5. Validate new imaging technologies to demonstrate stable performance and integration of the transplanted cells.
6. Fulfil all requirements to enable the large-scale GMP-compatible manufacturing and banking of stem cells and their progeny according to clinical grade standards, including cytogenetic and epigenetic characterization.

Project Results:

In order to improve the quality of MesDA cell preparations, we have implemented the culture conditions and examined the properties of the cells. In particular, we have focused our work on the following three aspects:
We worked on the implementation of novel developmental factors to existing stem cell differentiation protocols. We (Partners 2-ULUND, 3-UKB and 4-KI) have explored the impact of selected factors, among which transcription factors, microRNAs and morphogens. We showed that the transcription factor PBX1 and the microRNA MIR181 promote mDA differentiation when overexpressed in human neural stem cells (lt-NES cells). We also found that application of the morphogen Wnt5a together with other patterning factors induced mDA differentiation of lt-NES cells as assessed by morphological, gene expression and electrophysiological analyses. We also explored the effect of OTX2 overexpression in hESC-derived mDA cultures with the aim to generate A10 mDA neurons.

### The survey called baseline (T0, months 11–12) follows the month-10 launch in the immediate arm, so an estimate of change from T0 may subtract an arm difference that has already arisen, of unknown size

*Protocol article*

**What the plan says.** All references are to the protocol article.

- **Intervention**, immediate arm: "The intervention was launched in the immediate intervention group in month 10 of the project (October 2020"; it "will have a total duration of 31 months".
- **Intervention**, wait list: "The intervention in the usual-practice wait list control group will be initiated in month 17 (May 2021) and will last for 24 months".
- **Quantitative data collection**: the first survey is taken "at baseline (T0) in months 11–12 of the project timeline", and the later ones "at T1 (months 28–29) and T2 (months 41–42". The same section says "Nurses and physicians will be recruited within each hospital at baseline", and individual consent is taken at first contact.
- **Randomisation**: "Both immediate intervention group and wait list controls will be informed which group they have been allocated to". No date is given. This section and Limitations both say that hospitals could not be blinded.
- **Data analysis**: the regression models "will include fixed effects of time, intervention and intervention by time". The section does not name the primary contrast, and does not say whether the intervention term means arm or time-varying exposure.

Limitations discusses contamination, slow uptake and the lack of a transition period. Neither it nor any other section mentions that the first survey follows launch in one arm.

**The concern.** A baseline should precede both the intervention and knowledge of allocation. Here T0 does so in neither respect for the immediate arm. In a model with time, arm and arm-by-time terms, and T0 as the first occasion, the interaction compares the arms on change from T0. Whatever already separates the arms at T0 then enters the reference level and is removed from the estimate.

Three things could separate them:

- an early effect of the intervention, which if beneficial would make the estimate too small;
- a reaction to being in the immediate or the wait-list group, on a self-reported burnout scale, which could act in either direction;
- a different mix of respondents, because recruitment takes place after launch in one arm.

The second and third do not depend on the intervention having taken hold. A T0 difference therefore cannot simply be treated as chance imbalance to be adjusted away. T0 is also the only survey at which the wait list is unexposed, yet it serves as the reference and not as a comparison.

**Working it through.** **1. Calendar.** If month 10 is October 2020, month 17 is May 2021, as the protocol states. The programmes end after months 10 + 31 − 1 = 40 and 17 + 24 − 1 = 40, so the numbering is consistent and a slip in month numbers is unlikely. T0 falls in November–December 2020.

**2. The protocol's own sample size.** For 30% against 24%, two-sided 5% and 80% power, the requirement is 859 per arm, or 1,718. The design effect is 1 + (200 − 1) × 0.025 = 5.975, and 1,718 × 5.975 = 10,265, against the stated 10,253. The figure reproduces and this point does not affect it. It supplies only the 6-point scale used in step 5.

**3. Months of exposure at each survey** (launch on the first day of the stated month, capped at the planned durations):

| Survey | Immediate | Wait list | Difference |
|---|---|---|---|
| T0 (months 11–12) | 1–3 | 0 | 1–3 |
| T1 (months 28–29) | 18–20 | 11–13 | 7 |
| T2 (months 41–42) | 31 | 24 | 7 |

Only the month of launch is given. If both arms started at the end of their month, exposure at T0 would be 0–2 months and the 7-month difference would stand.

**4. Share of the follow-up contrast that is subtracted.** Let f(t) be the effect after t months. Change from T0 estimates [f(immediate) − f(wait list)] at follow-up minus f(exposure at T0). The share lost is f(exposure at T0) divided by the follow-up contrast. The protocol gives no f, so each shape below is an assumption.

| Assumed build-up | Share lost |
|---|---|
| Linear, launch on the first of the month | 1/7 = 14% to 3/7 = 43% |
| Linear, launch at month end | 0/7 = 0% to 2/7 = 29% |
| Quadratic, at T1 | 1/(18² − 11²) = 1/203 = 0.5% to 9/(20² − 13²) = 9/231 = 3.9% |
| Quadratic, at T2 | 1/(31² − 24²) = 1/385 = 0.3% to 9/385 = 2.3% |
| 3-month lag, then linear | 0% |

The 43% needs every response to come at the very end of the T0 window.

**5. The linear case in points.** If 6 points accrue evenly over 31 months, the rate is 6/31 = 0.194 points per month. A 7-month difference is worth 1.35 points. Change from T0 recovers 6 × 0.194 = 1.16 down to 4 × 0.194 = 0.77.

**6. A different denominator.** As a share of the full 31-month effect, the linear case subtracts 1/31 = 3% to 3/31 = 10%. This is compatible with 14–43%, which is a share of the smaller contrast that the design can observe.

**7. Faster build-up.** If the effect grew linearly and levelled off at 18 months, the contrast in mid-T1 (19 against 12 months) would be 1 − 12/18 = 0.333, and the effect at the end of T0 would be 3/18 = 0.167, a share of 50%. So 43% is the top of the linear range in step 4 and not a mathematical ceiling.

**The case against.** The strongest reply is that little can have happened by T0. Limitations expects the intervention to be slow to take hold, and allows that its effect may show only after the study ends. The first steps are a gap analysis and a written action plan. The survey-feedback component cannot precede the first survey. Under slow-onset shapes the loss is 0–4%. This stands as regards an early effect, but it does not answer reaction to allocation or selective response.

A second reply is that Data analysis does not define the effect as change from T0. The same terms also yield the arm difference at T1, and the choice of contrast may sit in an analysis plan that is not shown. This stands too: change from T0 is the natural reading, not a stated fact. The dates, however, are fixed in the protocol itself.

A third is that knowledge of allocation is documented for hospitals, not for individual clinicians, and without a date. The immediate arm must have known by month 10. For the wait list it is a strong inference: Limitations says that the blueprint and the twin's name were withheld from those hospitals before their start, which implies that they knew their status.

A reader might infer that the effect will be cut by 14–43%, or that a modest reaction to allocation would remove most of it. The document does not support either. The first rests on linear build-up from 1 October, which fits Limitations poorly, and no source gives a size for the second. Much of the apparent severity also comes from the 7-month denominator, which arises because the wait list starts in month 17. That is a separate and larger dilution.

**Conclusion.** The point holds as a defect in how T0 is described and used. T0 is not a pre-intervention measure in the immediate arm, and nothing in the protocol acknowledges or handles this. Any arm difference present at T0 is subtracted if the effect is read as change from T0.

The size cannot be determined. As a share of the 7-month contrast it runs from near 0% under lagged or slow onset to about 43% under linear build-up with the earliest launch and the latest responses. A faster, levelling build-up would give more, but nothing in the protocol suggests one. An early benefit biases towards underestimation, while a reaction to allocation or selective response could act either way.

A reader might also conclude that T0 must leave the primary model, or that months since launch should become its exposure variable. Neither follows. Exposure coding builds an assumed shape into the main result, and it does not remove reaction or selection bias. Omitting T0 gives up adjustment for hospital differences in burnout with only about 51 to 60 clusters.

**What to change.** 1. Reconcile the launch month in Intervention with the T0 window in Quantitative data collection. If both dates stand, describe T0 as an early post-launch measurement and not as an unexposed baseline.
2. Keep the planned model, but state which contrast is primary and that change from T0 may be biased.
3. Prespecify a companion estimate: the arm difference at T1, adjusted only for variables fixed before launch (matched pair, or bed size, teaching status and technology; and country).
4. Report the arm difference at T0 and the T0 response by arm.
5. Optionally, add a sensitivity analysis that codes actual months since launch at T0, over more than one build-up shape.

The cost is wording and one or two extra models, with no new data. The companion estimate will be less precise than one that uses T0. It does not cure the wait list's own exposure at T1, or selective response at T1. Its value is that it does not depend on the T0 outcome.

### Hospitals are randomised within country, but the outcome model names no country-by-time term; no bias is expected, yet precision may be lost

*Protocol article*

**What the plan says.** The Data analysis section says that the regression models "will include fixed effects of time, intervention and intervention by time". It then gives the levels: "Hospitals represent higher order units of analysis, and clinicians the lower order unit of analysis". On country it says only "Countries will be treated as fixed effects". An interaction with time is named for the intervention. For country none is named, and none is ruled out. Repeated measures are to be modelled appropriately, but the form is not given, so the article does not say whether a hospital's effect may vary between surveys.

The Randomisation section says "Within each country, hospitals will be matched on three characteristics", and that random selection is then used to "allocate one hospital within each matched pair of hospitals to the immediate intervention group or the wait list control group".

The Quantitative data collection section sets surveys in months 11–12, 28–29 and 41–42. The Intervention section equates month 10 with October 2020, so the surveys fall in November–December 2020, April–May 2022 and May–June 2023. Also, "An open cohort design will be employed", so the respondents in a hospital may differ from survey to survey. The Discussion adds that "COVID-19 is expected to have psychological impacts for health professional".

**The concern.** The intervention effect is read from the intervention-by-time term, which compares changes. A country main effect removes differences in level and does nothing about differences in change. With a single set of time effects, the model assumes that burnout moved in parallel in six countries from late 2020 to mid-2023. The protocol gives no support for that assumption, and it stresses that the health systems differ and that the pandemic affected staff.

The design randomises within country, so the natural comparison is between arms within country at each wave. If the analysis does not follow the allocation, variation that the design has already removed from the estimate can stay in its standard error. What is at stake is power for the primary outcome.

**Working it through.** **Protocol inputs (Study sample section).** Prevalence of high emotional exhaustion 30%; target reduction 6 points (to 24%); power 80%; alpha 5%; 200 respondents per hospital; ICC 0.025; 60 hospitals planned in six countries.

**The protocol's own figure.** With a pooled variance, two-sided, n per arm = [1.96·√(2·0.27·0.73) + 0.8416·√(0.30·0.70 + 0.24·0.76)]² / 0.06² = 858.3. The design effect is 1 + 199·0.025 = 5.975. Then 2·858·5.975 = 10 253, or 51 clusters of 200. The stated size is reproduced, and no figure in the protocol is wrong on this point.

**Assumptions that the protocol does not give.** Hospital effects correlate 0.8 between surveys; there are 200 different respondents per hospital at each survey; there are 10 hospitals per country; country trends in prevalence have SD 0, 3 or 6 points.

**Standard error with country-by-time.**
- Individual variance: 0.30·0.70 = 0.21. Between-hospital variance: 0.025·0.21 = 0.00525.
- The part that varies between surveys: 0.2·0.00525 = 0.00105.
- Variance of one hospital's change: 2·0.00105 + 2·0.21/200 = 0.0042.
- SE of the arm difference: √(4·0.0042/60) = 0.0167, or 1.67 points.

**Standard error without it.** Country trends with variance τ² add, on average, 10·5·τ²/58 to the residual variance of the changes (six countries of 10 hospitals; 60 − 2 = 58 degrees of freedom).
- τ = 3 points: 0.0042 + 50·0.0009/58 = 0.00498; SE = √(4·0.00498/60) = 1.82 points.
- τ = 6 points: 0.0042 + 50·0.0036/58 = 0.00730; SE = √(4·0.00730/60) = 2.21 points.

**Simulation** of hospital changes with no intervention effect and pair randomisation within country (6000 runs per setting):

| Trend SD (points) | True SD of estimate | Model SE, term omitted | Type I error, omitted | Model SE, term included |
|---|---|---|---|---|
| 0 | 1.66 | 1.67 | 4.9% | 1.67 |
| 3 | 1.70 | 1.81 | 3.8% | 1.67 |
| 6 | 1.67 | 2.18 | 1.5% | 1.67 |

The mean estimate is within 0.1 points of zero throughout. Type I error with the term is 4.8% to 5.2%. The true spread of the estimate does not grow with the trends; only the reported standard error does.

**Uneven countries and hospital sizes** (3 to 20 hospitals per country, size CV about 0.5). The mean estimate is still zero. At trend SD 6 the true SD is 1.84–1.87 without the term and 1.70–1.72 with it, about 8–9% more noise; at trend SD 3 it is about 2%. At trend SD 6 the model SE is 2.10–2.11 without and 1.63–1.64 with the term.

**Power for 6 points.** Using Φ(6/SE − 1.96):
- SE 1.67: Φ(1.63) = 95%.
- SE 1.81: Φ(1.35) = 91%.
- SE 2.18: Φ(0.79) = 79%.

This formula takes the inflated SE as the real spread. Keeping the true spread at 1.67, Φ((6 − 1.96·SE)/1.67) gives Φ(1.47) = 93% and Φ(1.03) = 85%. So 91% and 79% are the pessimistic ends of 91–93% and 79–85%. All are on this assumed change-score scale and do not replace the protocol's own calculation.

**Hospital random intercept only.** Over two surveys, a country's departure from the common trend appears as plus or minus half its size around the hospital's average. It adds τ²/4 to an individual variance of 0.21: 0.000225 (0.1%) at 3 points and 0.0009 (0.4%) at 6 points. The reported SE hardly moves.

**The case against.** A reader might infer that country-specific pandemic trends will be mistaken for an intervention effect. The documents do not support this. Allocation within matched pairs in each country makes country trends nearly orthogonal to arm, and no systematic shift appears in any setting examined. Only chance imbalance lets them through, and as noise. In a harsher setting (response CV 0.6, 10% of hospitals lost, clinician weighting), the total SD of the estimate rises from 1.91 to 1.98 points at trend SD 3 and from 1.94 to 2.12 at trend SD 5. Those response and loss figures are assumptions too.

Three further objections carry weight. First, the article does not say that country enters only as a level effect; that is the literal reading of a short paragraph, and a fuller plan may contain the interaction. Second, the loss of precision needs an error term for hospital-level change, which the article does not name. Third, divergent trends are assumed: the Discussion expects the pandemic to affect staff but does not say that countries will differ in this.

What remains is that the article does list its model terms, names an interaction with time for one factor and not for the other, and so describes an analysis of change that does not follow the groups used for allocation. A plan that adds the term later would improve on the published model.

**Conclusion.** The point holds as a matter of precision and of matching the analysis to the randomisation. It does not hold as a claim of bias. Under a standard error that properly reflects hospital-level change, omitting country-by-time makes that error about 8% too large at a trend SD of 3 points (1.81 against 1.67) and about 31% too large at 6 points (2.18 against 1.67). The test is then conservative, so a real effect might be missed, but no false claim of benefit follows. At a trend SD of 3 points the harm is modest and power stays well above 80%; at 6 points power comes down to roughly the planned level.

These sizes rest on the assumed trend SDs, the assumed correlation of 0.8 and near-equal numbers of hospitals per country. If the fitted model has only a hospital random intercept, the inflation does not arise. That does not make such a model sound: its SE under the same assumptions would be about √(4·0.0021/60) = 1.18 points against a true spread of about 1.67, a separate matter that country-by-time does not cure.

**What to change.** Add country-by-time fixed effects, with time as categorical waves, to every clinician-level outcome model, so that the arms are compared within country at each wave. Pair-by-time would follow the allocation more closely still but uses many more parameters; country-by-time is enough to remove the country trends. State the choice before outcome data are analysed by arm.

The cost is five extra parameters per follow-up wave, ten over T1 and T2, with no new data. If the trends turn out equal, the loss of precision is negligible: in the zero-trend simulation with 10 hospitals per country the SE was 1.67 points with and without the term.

Another task aimed at identifying small molecules capable of improving direct neuronal conversion of fibroblasts. In particular, 6 compounds were found to increase the neuronal conversion in a dose-dependent manner and, when combined, gave a high neuronal purity (50%) and an outstanding conversion efficiency (almost 500%) (Partner 2-ULUND).
We (Partner 3-UKB) then focussed on the identification and characterization of more amenable cell sources for direct cell reprogramming by investigating the use of neonatal human cord blood (CB) and adult peripheral blood (PB) cells. We reported the generation of stable human induced neural progenitor cells capable of differentiating into glial and electrophysiologically active neuronal subtypes. In particular, iNSCs can be specified and differentiated into a midbrain dopamine-like neuronal population.
We (Partner 1-UMIL) have optimized the existing version of hES-to-MSNs protocol that generates human ventral telencephalic progenitors starting from hES cells. With this approach, stem cells eventually differentiate into mature, electrophysiologically active neurons, (Darpp32+/Ctip2+ 10-15%). We therefore aimed at establishing a hES cell-based inducible gain-of-function (iGOF) system whereby transcription factors expressed in the developing striatum can be harnessed to improve MSNs differentiation. This model allowed us to collect insights about the role of TFs during striatal development and how to exploit them for the protocol optimisation.